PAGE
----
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The drama.

--The new rules now in force for the preservation of order at the theatre will, we predict, be instrumental in the establishment of a quiet and pleasant place of amusement, to which ladies and gentlemen may safely resort without becoming witnesses of spectacles not set down in the bills. The closing of the bars and the means of communication between the lower and upper portions of the building, and the presence of a new and efficient police, are the measures taken to secure this desirable result, which must surely meet the approval of every one who would wish to see the drama in the South placed upon a respectable footing. A very large audience was present on Monday night to witness the first representation of Mr. Hewitt's new piece, ‘"The Log Fort,"’ which brings into view a variety of scenes and incidents of the Revolution of 1861. While there is no very remarkable ingenuity of combination on depth of plot, it patriotic sentiment, and illustrates the capacity of Southern soldiers to outwit, as well as outfight the Yankees. The leading characters were well sustained by Mrs. Dalton, and Messrs, Morton and Ogden, though the latter was laboring under the fashionable disadvantage of a severe cold. The piece, however, like all plays of this character, is more indebted to its sentiment than to any special effort of the actors' for its success. We presume it will be repeated.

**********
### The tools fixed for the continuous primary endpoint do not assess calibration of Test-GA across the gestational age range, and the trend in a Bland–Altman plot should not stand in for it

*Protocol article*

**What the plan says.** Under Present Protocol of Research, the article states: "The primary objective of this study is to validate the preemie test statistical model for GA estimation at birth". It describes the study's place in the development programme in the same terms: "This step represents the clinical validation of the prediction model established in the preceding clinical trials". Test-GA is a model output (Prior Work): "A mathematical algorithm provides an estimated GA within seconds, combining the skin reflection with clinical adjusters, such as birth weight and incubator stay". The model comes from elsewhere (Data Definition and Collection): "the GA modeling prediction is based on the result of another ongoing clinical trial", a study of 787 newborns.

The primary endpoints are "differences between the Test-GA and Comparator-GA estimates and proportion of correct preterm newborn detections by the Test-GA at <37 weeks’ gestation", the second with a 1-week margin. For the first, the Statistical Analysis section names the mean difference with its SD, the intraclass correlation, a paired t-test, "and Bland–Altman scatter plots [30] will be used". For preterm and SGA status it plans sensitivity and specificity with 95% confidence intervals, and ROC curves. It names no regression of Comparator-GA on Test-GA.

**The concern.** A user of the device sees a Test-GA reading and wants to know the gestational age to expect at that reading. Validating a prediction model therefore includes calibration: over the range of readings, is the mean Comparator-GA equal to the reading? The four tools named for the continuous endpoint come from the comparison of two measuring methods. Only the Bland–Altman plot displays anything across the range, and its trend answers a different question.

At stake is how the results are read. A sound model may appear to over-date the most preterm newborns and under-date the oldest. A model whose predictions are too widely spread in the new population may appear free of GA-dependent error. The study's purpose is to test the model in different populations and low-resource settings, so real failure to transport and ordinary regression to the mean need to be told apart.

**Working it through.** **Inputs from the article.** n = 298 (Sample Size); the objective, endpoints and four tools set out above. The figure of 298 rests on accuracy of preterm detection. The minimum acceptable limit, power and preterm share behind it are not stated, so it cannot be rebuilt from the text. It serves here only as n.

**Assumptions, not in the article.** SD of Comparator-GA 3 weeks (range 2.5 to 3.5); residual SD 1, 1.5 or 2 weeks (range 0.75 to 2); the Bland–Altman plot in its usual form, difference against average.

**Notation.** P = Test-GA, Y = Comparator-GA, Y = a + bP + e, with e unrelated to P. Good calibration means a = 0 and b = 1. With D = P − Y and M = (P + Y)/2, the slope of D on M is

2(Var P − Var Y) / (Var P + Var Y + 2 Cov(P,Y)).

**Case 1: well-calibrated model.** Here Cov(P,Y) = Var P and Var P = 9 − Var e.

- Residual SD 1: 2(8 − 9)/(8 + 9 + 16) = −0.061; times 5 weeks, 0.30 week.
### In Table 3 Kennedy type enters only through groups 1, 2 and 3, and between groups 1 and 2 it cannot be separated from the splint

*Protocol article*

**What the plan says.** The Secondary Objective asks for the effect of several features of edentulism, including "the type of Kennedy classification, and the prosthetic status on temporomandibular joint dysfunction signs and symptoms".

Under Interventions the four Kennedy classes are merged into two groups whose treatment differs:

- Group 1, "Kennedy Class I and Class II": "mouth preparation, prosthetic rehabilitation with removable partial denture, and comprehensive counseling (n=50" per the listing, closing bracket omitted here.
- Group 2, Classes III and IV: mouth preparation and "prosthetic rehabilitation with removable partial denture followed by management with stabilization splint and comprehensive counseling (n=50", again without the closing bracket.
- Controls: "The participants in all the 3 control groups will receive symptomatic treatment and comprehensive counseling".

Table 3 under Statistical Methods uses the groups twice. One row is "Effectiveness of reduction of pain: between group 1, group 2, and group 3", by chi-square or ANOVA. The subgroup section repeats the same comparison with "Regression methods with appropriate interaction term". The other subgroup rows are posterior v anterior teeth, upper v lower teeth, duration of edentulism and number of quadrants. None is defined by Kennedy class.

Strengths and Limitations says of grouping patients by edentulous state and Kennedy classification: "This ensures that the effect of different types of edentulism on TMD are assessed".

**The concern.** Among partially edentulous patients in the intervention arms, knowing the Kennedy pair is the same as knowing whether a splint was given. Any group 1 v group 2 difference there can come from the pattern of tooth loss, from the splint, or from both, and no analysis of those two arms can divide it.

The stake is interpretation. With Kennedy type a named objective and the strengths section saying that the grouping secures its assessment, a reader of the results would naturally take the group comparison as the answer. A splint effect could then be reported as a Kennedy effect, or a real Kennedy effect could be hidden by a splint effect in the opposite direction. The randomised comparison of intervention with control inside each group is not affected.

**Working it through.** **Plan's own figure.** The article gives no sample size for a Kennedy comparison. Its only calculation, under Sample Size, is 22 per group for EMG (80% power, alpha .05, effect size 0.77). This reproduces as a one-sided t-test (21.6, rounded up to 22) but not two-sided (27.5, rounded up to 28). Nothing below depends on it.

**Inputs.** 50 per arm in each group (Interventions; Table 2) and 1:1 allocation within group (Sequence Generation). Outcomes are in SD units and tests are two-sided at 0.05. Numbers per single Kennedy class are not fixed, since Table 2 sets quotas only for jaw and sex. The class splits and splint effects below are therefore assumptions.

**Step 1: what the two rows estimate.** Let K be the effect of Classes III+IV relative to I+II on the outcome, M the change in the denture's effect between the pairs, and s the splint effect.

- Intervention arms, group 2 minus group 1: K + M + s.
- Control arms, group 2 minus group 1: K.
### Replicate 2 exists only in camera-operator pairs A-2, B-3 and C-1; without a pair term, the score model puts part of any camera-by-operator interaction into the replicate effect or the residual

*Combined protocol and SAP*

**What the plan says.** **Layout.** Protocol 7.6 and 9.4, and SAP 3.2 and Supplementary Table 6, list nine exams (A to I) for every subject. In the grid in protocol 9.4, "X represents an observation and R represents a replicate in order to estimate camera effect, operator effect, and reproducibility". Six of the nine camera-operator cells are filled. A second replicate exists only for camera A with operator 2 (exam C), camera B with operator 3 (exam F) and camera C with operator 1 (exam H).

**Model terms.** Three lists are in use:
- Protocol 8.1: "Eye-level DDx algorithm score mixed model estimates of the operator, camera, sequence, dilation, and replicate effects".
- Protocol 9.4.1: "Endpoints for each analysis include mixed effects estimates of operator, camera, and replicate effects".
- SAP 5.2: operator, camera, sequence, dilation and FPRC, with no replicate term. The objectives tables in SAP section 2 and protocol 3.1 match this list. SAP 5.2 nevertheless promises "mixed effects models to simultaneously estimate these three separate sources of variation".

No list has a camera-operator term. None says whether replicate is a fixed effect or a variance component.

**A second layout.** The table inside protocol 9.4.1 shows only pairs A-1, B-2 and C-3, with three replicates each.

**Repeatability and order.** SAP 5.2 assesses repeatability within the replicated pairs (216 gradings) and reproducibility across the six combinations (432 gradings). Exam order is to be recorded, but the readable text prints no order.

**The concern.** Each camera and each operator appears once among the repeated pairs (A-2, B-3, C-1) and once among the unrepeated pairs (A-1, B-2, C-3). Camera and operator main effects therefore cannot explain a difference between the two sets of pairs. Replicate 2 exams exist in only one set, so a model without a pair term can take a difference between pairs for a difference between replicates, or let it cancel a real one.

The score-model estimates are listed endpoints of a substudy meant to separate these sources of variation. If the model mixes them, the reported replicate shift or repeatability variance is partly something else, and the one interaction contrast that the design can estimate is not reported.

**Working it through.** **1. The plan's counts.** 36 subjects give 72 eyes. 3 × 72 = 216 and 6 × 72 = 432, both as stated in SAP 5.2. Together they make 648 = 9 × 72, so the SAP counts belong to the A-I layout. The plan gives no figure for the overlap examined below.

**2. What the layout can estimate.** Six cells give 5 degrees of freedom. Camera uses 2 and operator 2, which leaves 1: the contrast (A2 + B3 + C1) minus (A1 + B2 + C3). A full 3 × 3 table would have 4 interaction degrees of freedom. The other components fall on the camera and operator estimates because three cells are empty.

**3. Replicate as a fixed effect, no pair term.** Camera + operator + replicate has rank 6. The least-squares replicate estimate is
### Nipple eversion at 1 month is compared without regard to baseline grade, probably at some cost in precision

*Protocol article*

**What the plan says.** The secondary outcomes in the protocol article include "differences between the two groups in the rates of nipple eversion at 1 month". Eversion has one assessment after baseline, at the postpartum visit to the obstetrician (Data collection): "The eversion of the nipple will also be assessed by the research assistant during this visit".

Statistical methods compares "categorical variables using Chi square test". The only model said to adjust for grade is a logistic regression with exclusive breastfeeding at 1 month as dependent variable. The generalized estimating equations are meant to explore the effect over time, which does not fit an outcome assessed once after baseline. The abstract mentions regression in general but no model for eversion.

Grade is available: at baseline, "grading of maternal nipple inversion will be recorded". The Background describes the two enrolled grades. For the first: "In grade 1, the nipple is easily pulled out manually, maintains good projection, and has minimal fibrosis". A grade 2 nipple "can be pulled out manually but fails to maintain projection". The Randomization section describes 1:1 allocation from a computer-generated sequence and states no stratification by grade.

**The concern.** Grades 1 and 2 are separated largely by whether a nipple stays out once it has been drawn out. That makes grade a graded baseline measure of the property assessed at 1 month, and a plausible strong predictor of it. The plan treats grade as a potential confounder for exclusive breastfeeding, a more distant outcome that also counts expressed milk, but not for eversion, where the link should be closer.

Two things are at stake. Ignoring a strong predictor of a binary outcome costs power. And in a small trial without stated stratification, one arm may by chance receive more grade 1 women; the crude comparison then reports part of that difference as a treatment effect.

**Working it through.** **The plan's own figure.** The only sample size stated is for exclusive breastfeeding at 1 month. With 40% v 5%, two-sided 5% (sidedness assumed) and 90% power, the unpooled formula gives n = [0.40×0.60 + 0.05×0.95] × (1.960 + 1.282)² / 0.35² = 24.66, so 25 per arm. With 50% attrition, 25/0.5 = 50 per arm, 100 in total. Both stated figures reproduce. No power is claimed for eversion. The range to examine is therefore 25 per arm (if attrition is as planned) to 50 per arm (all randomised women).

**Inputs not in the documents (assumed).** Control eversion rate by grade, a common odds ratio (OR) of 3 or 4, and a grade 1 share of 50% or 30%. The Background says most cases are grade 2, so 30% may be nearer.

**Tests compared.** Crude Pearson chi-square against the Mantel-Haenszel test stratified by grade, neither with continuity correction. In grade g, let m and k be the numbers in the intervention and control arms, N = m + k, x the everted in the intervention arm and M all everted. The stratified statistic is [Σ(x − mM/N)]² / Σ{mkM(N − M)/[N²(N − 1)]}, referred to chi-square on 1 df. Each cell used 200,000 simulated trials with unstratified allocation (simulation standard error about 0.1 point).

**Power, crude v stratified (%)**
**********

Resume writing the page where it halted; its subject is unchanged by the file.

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Ogden (1)
Jean Morton (1)
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